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New Studies Power Legacy of UW-Madison Mitochondrial Research

It was the yellow color of the solution, pulled from cauliflower, that set Frederick Crane’s hallmark achievement into its final motion.

by University of Wisconsin-Madison
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biochemical approachesAn assortment of biochemical approaches, both modern and classic, is pictured with a 3-D model of the COQ9 protein structure used by UW-Madison researchers. The university’s mitochondrial research dates back nearly 60 years.Matthew Stefely/Pagliarini LabCrane was a researcher under David E. Green in the early days of the University of Wisconsin-Madison Enzyme Institute, in a lab group on a mission to determine, bit by bit, how mitochondria — the power plants of cells — generate the energy required to sustain life.

In the early 1950s, the lab was looking for the missing piece that connected each of the individual parts of the mitochondrial energy machine — the electron transport chain — like the gears needed to operate an engine.

What Crane found, a compound called coenzyme Q, was to become a major part of the legacy of mitochondrial research at UW-Madison, but it was no accident. It was “the result of a long train of investigation into a mechanism of, and compounds involved in, biological energy conversion,” Crane wrote in a 2007 review article of his discovery.

Almost six decades later, that “long train” has grown even longer. Dave Pagliarini, a UW-Madison assistant professor of biochemistry, has established a new laboratory studying these dynamic organelles, the mitochondria. He recently published two studies shedding more light on coenzyme Q and how it’s made, one in the Proceedings of the National Academy of Science (PNAS) in October and another today in Molecular Cell.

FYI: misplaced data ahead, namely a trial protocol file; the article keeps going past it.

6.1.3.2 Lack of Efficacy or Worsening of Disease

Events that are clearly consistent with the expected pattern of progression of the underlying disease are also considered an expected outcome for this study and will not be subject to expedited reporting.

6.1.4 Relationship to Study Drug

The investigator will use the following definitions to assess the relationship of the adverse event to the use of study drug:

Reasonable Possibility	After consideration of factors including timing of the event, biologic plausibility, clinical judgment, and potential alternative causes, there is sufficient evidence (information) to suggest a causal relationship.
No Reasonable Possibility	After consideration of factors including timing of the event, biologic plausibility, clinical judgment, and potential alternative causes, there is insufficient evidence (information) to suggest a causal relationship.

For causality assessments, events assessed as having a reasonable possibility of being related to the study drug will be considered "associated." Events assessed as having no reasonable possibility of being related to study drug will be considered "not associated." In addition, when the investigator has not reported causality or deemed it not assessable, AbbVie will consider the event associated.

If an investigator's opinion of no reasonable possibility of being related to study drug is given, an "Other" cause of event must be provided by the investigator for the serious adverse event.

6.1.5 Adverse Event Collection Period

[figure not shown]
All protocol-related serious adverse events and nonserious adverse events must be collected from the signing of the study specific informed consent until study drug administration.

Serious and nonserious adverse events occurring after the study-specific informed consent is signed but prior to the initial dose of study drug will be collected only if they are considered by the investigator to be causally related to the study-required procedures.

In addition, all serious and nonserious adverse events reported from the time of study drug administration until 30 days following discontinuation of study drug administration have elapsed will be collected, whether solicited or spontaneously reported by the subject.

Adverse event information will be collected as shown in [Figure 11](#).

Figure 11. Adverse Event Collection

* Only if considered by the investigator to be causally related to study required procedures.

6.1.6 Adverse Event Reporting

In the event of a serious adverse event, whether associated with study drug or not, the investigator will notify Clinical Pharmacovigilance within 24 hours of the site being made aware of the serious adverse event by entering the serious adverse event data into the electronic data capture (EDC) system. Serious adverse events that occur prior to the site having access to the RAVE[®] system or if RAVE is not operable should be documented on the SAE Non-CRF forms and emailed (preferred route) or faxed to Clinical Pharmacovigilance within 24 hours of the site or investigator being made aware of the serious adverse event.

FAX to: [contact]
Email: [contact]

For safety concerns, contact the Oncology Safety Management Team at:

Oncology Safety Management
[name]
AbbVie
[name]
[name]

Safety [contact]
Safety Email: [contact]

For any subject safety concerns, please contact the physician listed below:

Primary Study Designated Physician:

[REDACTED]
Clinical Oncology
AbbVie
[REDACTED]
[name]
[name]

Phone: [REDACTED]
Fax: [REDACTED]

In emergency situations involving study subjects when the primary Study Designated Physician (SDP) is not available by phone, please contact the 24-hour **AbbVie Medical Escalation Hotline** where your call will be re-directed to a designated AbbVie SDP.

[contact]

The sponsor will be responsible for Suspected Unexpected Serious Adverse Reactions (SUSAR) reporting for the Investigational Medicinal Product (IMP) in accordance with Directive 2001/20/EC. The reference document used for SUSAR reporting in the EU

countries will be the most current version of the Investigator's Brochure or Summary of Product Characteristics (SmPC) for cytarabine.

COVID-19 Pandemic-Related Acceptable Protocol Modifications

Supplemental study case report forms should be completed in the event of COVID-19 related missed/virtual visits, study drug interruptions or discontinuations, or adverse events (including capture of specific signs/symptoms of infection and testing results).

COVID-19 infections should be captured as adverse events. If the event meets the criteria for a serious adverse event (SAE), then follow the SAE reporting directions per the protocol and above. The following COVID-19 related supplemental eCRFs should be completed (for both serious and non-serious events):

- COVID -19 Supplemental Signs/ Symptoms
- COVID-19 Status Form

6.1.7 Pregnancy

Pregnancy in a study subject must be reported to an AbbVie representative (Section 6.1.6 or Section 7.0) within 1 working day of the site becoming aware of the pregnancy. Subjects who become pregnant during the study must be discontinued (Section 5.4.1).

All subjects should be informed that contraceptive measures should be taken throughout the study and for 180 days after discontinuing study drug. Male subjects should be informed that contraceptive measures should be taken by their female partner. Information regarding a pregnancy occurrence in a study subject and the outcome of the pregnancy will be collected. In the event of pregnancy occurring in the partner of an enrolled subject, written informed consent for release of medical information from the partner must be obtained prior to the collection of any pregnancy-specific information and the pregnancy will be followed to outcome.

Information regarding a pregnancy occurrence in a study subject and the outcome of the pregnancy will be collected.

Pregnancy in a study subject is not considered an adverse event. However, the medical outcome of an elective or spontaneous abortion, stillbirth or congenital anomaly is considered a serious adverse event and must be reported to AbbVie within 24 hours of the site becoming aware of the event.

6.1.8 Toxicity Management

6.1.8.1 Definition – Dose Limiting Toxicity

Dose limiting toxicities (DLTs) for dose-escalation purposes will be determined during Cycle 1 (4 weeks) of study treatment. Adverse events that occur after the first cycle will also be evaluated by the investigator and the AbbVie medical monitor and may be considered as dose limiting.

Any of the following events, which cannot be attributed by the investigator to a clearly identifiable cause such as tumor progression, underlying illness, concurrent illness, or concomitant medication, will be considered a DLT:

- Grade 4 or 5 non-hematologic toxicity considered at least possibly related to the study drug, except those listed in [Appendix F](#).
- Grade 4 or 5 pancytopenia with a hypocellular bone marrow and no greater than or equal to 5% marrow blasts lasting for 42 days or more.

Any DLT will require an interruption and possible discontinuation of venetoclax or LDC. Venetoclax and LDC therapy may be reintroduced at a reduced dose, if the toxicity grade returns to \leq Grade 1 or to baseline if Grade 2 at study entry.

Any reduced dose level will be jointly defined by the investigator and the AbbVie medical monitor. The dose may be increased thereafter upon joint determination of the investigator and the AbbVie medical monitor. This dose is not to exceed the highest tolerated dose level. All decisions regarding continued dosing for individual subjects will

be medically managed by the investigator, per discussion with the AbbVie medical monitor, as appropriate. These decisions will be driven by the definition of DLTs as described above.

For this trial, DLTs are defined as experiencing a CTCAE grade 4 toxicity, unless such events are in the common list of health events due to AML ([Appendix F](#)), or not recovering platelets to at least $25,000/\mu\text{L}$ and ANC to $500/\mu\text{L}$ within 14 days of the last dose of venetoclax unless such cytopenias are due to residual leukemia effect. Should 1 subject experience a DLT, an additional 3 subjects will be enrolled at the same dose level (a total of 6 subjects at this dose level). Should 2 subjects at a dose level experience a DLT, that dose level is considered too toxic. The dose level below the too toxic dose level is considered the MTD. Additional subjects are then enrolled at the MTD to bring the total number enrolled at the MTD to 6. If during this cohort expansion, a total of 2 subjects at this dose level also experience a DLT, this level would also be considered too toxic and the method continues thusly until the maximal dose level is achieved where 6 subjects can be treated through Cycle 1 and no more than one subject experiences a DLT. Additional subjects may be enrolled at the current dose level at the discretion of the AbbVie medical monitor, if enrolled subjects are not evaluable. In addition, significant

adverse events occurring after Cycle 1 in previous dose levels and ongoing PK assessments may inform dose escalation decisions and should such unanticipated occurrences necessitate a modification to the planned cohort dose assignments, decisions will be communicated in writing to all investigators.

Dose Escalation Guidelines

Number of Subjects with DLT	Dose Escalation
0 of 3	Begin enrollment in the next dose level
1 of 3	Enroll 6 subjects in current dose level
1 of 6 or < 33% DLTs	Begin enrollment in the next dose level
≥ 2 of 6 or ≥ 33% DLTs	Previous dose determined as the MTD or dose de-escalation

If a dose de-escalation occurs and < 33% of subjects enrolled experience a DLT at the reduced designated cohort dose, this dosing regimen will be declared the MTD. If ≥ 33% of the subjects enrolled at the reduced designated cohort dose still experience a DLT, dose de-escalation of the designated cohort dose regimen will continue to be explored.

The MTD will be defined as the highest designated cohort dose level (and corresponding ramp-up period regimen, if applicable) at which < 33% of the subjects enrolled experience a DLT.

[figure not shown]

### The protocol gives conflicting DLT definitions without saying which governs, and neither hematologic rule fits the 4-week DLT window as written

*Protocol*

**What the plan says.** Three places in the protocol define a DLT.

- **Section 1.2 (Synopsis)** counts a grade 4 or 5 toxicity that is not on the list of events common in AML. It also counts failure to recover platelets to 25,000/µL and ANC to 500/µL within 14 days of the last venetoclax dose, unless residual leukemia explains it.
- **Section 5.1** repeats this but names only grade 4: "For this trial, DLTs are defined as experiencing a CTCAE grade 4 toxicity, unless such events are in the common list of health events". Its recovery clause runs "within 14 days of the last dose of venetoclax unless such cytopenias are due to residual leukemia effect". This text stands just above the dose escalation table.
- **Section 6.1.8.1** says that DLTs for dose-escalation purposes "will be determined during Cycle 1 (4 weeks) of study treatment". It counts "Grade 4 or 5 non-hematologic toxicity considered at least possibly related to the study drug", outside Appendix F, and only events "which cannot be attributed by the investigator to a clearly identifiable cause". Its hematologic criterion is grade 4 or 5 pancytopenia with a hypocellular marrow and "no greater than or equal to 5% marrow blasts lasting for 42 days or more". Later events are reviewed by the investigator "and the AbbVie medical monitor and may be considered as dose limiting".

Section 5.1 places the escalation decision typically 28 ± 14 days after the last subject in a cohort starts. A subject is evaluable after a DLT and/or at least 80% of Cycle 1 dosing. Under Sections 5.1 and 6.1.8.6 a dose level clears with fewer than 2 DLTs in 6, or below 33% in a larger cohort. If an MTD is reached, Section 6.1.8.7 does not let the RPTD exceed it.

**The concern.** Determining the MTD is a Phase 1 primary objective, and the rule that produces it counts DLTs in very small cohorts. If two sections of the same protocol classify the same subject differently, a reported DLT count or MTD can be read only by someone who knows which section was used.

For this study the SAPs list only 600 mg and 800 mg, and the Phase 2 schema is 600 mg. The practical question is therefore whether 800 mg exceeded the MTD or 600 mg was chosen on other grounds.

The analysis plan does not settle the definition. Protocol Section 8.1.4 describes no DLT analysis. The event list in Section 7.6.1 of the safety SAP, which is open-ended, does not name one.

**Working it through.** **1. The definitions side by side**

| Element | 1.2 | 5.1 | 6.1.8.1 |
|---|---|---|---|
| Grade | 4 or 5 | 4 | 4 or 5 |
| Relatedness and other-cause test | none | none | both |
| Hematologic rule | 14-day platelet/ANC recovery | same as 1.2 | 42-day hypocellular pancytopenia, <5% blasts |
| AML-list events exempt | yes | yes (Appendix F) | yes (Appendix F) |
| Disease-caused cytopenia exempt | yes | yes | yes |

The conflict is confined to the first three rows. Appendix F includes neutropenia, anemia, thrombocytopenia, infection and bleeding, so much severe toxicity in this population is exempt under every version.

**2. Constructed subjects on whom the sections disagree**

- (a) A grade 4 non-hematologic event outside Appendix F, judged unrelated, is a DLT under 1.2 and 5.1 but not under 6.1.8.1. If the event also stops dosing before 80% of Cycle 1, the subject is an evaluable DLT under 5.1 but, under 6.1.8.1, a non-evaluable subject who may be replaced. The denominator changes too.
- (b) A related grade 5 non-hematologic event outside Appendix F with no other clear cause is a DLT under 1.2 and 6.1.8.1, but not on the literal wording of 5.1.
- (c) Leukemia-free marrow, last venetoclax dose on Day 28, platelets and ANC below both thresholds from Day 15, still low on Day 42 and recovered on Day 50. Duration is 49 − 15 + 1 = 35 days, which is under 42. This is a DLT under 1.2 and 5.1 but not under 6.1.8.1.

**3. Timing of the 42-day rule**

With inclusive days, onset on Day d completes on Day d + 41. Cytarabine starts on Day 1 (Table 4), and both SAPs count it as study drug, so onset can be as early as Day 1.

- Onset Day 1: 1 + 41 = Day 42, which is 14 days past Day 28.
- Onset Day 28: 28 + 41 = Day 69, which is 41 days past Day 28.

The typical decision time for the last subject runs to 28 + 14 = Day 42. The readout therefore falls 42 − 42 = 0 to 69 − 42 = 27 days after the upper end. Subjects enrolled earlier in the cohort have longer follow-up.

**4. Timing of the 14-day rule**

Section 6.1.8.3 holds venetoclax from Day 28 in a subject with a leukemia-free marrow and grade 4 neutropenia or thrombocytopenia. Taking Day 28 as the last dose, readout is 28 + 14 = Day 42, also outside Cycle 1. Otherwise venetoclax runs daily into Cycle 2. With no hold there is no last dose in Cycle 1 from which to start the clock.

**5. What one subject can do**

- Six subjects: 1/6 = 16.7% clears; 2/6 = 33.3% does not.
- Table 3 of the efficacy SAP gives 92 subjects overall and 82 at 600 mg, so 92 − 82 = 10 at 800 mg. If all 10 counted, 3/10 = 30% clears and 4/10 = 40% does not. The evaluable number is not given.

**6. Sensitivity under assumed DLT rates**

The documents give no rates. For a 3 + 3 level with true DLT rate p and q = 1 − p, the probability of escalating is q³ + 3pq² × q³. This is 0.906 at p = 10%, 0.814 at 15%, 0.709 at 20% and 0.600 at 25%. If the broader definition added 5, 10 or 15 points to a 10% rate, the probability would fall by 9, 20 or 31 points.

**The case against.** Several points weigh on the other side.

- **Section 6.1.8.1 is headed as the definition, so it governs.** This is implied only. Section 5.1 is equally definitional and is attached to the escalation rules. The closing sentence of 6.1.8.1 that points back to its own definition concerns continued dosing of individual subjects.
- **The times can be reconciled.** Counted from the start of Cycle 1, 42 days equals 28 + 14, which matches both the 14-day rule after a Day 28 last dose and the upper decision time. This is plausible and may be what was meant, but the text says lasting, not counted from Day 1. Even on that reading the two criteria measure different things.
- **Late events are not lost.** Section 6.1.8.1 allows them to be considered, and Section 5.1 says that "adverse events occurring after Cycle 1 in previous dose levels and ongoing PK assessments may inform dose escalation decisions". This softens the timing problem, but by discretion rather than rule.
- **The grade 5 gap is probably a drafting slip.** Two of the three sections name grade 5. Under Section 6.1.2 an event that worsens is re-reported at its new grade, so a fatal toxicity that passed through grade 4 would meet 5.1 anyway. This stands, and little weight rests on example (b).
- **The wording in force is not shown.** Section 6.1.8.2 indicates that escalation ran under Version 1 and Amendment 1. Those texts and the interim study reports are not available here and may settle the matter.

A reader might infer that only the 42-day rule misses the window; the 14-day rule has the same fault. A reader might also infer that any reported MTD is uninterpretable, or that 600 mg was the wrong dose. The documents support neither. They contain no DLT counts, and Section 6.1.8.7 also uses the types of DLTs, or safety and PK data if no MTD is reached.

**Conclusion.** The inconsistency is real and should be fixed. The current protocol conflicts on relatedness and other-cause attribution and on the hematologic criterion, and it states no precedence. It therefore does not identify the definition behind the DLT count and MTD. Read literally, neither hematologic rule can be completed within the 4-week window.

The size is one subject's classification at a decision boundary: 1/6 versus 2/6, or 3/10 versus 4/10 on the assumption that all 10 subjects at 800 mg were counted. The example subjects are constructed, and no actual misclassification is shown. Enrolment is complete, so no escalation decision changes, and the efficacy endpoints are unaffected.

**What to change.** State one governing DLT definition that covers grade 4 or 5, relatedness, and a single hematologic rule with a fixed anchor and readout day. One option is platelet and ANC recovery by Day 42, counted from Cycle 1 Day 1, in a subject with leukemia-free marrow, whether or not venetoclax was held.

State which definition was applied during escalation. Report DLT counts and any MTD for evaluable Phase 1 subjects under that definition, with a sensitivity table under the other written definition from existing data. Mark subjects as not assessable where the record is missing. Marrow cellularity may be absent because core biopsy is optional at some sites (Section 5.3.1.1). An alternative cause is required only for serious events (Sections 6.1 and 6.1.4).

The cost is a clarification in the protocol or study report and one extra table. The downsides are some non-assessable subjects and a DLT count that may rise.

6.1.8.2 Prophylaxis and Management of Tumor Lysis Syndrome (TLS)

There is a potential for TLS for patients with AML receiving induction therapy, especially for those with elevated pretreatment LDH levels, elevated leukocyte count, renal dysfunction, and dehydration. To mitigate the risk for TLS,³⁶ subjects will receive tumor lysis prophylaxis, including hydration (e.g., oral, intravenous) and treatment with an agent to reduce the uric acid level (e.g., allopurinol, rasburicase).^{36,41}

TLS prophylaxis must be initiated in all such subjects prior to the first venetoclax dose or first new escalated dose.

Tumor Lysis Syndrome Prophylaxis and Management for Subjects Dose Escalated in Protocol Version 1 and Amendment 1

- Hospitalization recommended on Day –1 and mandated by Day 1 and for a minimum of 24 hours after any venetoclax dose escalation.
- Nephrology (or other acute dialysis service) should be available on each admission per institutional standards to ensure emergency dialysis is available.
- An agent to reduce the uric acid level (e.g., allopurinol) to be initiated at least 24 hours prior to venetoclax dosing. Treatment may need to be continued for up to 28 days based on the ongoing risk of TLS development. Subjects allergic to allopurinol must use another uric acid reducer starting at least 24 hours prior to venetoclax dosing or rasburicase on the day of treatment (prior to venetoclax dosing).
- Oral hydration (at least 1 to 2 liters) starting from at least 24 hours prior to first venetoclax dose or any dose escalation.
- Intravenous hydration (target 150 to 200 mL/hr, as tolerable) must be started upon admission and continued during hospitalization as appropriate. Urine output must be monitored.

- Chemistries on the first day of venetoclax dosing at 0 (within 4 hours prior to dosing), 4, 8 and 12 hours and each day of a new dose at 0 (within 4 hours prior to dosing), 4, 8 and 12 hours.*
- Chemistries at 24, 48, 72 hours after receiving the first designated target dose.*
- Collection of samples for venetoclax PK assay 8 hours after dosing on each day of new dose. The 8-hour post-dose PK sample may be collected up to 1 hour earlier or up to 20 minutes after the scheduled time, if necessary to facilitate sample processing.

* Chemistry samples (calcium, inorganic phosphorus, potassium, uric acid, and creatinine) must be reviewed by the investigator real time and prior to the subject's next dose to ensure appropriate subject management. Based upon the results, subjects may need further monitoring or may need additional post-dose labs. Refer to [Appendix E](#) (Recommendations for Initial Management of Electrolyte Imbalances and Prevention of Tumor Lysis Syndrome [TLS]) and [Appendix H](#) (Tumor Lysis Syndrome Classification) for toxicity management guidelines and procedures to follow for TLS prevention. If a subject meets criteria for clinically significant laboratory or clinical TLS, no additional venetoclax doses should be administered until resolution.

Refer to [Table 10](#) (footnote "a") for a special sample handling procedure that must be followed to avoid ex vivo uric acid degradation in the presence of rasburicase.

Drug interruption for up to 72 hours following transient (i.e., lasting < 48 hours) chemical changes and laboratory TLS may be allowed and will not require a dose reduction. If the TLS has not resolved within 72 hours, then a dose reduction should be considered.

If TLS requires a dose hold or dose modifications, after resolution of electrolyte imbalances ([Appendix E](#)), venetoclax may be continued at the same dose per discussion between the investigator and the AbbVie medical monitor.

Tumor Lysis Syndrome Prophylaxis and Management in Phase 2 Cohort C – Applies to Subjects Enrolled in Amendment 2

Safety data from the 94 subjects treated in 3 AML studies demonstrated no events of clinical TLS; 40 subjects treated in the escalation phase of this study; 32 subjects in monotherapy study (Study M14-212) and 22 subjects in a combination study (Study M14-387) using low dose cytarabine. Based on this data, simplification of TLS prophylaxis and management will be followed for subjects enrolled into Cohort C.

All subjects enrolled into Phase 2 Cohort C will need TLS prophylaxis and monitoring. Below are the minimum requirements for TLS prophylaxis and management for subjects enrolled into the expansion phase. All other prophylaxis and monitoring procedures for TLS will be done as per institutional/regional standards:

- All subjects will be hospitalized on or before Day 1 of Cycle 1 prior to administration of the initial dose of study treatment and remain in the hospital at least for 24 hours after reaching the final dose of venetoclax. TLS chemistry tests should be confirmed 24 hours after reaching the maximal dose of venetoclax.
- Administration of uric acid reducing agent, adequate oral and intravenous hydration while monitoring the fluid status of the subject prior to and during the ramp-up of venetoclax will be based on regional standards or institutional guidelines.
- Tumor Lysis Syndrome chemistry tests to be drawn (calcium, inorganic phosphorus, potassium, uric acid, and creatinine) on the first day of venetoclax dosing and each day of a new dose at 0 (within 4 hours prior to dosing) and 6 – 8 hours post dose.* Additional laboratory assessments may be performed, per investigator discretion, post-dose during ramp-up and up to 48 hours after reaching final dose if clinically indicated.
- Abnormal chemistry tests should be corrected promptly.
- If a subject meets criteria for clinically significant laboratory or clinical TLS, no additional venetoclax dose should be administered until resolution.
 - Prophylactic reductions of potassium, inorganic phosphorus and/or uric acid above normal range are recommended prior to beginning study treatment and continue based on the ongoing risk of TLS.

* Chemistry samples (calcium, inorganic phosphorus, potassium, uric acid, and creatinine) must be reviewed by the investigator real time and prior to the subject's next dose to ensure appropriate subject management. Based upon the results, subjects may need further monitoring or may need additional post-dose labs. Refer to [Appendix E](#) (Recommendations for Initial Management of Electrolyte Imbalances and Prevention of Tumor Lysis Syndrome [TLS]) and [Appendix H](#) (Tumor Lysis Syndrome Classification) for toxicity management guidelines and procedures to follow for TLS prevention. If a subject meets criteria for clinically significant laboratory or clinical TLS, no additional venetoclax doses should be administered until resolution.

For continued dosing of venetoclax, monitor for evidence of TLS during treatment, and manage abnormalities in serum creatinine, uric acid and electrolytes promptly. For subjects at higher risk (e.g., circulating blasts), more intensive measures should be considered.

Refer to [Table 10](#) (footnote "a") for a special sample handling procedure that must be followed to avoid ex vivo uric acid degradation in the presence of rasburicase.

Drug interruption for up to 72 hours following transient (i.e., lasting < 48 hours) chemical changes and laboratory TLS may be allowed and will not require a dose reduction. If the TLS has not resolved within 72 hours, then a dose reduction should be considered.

“Mitochondria are tiny structures in nearly all of our cells that are essential for producing our cellular energy and that house a wide array of metabolic processes,” Pagliarini says. “When mitochondria don’t work properly, many different human diseases can arise.”

These include cerebellar ataxia, certain kidney diseases and severe childhood-onset multisystemic disease. Coenzyme Q deficiency is a hallmark of these diseases, but scientists aren’t sure why.

Dave PagliariniDave Pagliarini.University of Wisconsin-Madison“Nearly 60 years later, there is still much we don’t know about how mitochondria make coenzyme Q and that has complicated our ability to target this pathway therapeutically,” Pagliarini says.

The new studies, he says, are about two proteins known to be important in the coenzyme Q production pathway. Mutations in them lead to human disease. But before now, no one knew a thing about their biochemical functions.

One of these proteins is COQ9, and graduate student Danielle Lohman, co-lead author of the PNAS study, explains it’s somehow involved in making coenzyme Q in mitochondria. The other lead author is Farhad Forouhar at Columbia University.

The study team — which includes researchers from UW-Madison and other universities in the U.S. and Spain — found COQ9 is essential for coenzyme Q production in mice. To study what it looks like, they created crystals of COQ9 in the lab and found it binds fatty substances like those Crane first observed in his studies, like coenzyme Q.

In his day, while others were looking for proteins to be the missing part of the mitochondrial energy chain, Crane was looking for fatty, vitamin-like compounds. His hunch turned out to be correct.